The present system is not really unfair. If one compares the percentages of votes that are cast for the Australian Labor Party with the percentages of Labor Party candidates who are elected one will find that the percentages are pretty close. I think that that is not a bad test of whether or not the system is working fairly. The honourable member for Port Adelaide (Mr Young) earlier said: 'Oh well, that cannot be right because after all in the last election for the House of Representatives Labor got a majority'. He did not say that it was a narrow one- but it was narrowand in the Senate it did not get a majority. One can see just how weak the Government's case is if the honourable member has to resort to arguments of that kind. In the first place, Senators are elected State by State. It so happens that some States are very antagonistic to the Labor Party and if they had not had equality of votes in the Seante they would never have joined the Federation in the first place. Secondly, so long as we are to have boundaries anywhere we will not have an exact representation of the percentage vote for a party across the whole State. There have to be variations, but what I am arguing is that the variations should be minor.

Not even the Australian Labor Party is suggesting a system for the House of Representatives such as exists in Tasmania where for a large area, or I suppose, to follow the logic of the honourable member for Port Adelaide, the whole State, you elect everyone on a proportional representation basis.


Mr Hunt - Even the Minister would agree.


Mr GARLAND - Yes, I am sure that even the Minister would agree with that. They are in brief the reasons why the Opposition puts forward in opposing the legislation again. I remind the House that this is the third time that legislation of this nature has been introduced in less than a year. It shows a very strange order of priorities when we have to involve ourselves in contesting a principle which has been contested so often before and about which our views are so completely known, when there are matters of great moment before the Australian people.

If the Minister is to introduce a former Bill which has been split into 6 segments and make 6 highly political speeches about them, of course the Opposition has to explain to the Australian people why it takes the view it does in opposing most of the measures. A pity it is that there could not have been right from the beginning some attempt to get agreement. If the Government was really genuine in this matter I believe it should have attempted to initiate a round table conference to try to get some agreement in respect of these electoral matters. I am at a loss to understand why the Government could not have done this and then put the matters on which agreement had been reached into one or more bills which could then be passed. The House could then debate those Bills which contain matters in respect of which the Opposition is opposed.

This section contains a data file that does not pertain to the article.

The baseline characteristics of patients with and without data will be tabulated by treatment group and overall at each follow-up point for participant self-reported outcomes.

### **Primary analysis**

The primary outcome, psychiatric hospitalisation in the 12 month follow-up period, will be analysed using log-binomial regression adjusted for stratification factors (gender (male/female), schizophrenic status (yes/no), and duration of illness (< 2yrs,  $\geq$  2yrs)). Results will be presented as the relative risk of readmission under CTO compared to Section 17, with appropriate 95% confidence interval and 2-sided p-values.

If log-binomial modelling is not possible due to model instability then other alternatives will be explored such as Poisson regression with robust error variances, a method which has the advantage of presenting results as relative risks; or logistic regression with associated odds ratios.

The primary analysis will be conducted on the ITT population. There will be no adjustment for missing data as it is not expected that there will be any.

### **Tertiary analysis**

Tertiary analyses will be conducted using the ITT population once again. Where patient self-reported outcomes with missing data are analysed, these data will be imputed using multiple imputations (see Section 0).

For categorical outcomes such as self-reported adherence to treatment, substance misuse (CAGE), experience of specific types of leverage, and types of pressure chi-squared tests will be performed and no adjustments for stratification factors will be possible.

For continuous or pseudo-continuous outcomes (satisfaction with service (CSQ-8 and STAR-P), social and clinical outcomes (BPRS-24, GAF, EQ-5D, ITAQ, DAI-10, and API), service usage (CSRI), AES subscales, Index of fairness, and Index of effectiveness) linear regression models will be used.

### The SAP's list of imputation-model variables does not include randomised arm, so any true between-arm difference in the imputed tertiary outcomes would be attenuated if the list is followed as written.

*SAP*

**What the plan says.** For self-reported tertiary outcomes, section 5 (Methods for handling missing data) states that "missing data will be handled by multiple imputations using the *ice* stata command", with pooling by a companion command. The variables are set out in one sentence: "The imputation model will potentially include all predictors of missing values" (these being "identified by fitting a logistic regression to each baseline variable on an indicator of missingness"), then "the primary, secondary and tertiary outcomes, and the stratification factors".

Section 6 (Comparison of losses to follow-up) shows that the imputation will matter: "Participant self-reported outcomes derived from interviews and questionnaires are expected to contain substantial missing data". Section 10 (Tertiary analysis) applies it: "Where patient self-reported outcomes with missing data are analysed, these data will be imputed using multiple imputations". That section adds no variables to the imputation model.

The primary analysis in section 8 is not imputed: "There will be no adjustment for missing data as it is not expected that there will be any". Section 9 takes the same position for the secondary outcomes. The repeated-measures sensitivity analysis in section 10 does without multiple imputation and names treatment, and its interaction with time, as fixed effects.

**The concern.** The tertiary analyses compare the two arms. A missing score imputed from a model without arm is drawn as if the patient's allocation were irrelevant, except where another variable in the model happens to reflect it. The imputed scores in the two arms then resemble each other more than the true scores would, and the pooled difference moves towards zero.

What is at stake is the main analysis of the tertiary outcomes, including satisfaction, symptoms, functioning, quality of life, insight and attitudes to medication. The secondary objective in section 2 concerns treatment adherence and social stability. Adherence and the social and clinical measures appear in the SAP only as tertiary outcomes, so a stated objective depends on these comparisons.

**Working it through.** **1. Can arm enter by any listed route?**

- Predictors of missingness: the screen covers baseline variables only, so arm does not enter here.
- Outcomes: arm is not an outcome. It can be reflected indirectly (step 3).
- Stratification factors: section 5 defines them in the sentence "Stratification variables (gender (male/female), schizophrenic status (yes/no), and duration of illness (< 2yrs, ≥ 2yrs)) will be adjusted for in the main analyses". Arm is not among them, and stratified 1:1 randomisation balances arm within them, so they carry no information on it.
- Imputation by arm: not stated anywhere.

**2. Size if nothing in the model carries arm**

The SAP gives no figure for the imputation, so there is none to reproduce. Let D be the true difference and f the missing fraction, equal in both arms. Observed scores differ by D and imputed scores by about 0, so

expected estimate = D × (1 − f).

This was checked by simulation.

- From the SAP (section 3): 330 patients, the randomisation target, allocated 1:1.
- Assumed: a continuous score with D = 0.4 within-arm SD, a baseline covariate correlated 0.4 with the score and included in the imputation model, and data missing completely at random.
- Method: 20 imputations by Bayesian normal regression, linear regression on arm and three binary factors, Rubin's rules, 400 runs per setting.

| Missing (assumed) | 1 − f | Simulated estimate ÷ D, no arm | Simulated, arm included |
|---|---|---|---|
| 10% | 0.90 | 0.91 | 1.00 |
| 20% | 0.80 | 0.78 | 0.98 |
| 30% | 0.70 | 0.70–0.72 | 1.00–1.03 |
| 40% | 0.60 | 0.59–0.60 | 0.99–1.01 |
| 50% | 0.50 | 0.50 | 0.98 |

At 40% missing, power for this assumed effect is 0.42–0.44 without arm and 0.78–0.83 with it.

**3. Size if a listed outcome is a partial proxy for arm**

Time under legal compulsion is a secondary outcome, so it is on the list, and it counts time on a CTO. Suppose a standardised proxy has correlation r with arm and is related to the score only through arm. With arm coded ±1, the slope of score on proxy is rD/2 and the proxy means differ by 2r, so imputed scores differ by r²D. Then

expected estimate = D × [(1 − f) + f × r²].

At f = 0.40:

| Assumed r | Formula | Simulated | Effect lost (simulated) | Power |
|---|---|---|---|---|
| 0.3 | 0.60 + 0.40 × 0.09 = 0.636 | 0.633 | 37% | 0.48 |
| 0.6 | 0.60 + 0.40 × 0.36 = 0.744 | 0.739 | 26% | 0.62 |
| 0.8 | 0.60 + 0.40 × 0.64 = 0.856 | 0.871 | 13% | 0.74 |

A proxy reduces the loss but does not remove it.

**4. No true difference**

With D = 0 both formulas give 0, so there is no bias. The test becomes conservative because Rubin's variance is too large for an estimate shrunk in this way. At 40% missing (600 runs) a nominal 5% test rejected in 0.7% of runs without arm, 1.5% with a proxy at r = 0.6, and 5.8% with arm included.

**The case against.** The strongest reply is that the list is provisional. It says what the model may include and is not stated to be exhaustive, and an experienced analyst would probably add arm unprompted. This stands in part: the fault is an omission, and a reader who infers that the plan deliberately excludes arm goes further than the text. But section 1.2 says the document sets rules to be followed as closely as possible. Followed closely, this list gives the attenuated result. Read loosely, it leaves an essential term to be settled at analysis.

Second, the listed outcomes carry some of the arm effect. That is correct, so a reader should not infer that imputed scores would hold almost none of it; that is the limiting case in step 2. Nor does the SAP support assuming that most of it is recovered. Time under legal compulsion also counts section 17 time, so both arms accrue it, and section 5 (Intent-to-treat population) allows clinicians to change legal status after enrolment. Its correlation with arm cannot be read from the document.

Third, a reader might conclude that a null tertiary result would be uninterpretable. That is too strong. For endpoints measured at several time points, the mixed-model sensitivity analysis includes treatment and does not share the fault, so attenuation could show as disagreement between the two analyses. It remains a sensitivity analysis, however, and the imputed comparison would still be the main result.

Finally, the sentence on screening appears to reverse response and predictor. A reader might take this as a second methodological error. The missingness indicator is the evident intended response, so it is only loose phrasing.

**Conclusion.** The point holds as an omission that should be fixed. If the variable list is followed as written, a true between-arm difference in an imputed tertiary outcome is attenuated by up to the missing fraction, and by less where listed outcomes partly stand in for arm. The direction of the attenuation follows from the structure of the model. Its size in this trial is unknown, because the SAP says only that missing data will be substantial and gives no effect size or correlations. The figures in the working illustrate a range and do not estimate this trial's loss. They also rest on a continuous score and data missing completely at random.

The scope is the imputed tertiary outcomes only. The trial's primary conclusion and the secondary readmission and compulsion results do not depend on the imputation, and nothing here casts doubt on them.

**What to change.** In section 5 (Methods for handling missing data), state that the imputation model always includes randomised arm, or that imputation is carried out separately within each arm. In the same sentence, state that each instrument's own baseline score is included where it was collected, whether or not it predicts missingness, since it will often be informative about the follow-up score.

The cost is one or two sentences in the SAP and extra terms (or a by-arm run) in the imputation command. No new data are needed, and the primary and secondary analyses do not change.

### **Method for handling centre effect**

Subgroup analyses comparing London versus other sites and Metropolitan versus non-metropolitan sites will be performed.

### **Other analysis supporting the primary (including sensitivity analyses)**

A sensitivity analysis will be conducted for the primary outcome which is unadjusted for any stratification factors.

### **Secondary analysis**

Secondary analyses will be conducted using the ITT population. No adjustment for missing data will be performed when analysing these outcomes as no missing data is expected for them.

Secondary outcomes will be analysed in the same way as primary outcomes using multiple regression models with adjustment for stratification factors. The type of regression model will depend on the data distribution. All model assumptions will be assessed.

I just want to touch on one argument which seems to keep reappearing, though strangely not in the Minister's second reading speech on this occasion, namely the argument that the optional preferential voting system will be greatly beneficial because votes will be counted more quickly. Surely what we want to get is the right result. We want to know what is the feeling and the view of the electors. If that takes another few hours of counting obviously the exercise is worthwhile. We do not want to cut off certain votes and, as is proposed in later Bills, place other restrictions on the rights of people simply because it helps the Labor Party which argues that under such a system the result could be known by midnight of the day of counting. Perhaps it could help some of the commentators to be a little more accurate than they have been in the past. The important questions are: What is the will of the people? What is their real intention? How can we get the best result in accord with what they wish? This is not a question of machinery and I believe that the saving, certainly in respect of the election of the members of this House, is not worth considering. Nor is it worth considering in terms of the national effort and the system that we have set up in order to try to create the fairest possible parliamentary representative democracy. That is the view of the Opposition in respect of this Bill. It will oppose the legislation.